Last year the Arizona Cardinals almost won the Super Bowl. Their regular season record was 9-7. Many thought it was a reflection of the warped playoff system that can catapult a mediocre team into the championship game. But what about the flip side? Have great teams been denied an opportunity to participate in the playoffs? The answer is yes. Forgotten in the annals of football anomalies are the 1967 Baltimore Colts. First some background. The NFL had four divisions: the Capital, Coastal, Century, and Central. Dallas (9-5) won the Capital, Cleveland (9-5) won the Century, Green Bay (9-4-1) won the Central. The real excitement was in the Coastal. The Colts amassed a record of 11-0-2 going into the final game against the Rams in Los Angeles who were 10-1-2. They played to a tie earlier in the season in Baltimore. Each had beaten the champion Packers in the regular season. The Rams had a very strong defense led by its Fearsome Foursome. Roman Gabriel was the quarterback. He had two excellent receivers: Bernie Casey (later a bit Hollywood actor) and Jack Snow. The Colts had Johnny Unitas who enjoyed his best season ever. He was the league's MVP that year. Don Shula coached the Colts. The Rams won, 34-10. They also won the division. The Colts finished 11-1-2, one of the best regular season records ever in the NFL. But they did not make the playoffs. The Packers beat the Rams in the first round of the playoffs, beat the Cowboys in one of the most memorable NFL games ever, and then trounced the Raiders in the second Super Bowl. It was Green Bay's last hurrah. The next season the Colts finished 13-1 but lost to the Jets in the Super Bowl III.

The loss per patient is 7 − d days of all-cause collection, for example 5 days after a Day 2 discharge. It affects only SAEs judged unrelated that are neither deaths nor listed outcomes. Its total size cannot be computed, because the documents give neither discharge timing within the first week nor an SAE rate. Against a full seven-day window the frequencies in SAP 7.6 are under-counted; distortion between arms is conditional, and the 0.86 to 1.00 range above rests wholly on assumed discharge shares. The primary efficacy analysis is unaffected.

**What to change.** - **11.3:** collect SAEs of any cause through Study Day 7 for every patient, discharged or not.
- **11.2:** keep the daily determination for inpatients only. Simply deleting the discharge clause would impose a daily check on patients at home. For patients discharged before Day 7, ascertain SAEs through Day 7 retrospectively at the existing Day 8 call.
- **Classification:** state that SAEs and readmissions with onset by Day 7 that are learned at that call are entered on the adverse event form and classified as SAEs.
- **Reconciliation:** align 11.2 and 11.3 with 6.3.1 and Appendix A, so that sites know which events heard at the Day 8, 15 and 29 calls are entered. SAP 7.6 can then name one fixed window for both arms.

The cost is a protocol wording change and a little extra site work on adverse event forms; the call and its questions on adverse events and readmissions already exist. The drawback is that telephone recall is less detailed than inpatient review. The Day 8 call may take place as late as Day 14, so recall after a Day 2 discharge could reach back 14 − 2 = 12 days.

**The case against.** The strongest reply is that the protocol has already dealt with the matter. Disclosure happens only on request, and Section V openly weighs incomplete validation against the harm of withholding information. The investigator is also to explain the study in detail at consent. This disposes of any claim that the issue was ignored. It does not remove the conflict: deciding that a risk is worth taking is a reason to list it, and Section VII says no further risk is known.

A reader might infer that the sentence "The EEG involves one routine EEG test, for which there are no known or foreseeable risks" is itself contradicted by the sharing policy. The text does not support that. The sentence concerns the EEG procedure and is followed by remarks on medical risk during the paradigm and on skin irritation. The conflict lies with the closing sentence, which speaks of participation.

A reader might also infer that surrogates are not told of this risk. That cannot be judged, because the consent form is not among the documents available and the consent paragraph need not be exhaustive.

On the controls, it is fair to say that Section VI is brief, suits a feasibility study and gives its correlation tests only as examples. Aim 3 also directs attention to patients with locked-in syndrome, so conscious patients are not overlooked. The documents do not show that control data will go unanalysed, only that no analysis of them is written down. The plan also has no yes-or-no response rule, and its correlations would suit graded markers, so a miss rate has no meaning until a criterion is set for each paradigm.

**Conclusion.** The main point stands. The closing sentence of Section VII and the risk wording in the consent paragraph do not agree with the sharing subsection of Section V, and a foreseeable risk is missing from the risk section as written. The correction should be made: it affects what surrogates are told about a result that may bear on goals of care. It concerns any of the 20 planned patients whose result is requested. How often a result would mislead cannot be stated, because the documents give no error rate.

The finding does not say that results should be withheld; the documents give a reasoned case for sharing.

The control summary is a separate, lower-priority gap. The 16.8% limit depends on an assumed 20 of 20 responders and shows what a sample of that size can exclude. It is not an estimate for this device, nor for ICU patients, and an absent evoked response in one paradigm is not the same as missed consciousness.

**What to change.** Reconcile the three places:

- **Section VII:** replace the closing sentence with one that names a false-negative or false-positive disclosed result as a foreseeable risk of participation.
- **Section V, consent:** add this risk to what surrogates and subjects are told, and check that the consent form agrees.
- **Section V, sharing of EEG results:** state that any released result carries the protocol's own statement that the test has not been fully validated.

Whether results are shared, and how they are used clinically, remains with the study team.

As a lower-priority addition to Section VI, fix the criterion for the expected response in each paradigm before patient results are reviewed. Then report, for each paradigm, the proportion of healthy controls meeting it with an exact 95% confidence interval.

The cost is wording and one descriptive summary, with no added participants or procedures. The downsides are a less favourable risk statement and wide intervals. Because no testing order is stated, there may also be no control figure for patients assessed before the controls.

I remember the season well and always thought it was strange that a team could not make the playoffs despite only losing one game all year.
Next Up: Don Shula. Was he overrated?